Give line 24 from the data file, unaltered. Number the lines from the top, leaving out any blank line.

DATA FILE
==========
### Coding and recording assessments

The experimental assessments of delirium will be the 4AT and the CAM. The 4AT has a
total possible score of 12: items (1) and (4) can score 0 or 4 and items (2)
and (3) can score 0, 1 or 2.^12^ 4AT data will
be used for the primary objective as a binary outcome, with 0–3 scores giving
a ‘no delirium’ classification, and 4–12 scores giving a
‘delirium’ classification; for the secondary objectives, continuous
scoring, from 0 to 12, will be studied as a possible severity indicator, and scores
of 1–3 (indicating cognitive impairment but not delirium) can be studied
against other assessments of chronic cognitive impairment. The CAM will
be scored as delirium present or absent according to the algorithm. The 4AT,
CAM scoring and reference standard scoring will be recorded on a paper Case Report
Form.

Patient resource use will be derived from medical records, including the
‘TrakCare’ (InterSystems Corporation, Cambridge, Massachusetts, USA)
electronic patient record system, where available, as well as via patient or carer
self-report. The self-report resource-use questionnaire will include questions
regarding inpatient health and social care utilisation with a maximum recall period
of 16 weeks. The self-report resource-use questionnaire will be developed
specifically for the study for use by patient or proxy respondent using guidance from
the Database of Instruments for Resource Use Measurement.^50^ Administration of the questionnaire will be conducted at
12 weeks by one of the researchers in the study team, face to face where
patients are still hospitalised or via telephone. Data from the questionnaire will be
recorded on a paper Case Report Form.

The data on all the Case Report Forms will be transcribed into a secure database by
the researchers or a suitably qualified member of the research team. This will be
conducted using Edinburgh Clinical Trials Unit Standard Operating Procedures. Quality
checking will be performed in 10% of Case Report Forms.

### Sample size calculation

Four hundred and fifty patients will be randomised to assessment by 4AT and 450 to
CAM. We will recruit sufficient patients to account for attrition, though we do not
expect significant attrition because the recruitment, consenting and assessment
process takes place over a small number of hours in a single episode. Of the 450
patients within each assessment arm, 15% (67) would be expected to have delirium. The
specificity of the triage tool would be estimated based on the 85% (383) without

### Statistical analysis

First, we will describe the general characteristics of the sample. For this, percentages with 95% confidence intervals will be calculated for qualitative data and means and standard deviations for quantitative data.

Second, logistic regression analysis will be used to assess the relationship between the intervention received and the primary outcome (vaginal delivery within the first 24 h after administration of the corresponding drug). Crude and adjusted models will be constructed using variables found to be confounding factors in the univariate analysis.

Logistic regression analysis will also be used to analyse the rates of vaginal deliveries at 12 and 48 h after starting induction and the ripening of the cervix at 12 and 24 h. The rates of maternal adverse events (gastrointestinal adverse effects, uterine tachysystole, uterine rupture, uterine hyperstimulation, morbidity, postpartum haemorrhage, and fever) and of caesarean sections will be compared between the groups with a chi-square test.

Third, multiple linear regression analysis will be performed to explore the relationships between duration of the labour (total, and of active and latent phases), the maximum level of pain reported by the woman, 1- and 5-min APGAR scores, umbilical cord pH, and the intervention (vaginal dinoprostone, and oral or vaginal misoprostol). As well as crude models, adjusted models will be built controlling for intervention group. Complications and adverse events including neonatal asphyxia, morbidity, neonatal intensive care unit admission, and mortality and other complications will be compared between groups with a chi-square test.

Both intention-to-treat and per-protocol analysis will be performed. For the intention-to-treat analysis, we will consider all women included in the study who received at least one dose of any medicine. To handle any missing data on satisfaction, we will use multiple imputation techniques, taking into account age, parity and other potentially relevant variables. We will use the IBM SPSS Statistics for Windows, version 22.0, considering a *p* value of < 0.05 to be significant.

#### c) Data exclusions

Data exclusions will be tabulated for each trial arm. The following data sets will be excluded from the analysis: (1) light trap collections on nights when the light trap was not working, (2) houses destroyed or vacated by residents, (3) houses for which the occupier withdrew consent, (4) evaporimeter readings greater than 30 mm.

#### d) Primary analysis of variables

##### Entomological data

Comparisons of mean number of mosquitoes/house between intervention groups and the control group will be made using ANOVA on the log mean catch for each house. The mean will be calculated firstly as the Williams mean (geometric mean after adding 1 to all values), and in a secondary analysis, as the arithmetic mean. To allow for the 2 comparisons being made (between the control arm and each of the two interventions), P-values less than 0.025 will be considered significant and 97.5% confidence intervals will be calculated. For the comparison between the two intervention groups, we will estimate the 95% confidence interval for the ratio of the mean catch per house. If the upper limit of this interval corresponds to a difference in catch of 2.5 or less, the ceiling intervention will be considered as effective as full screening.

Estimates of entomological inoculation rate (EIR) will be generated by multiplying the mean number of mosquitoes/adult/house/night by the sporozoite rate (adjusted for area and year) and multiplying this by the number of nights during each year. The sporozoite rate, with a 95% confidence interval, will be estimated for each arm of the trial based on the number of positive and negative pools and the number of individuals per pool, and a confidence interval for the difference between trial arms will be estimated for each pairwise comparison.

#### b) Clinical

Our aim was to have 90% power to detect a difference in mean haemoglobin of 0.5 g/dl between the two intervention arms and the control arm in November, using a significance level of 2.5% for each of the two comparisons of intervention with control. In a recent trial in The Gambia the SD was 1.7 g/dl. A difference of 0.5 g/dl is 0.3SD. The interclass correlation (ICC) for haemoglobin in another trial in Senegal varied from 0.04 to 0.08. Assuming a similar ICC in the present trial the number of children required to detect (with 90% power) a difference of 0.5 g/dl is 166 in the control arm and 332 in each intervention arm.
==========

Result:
recorded on a paper Case Report Form.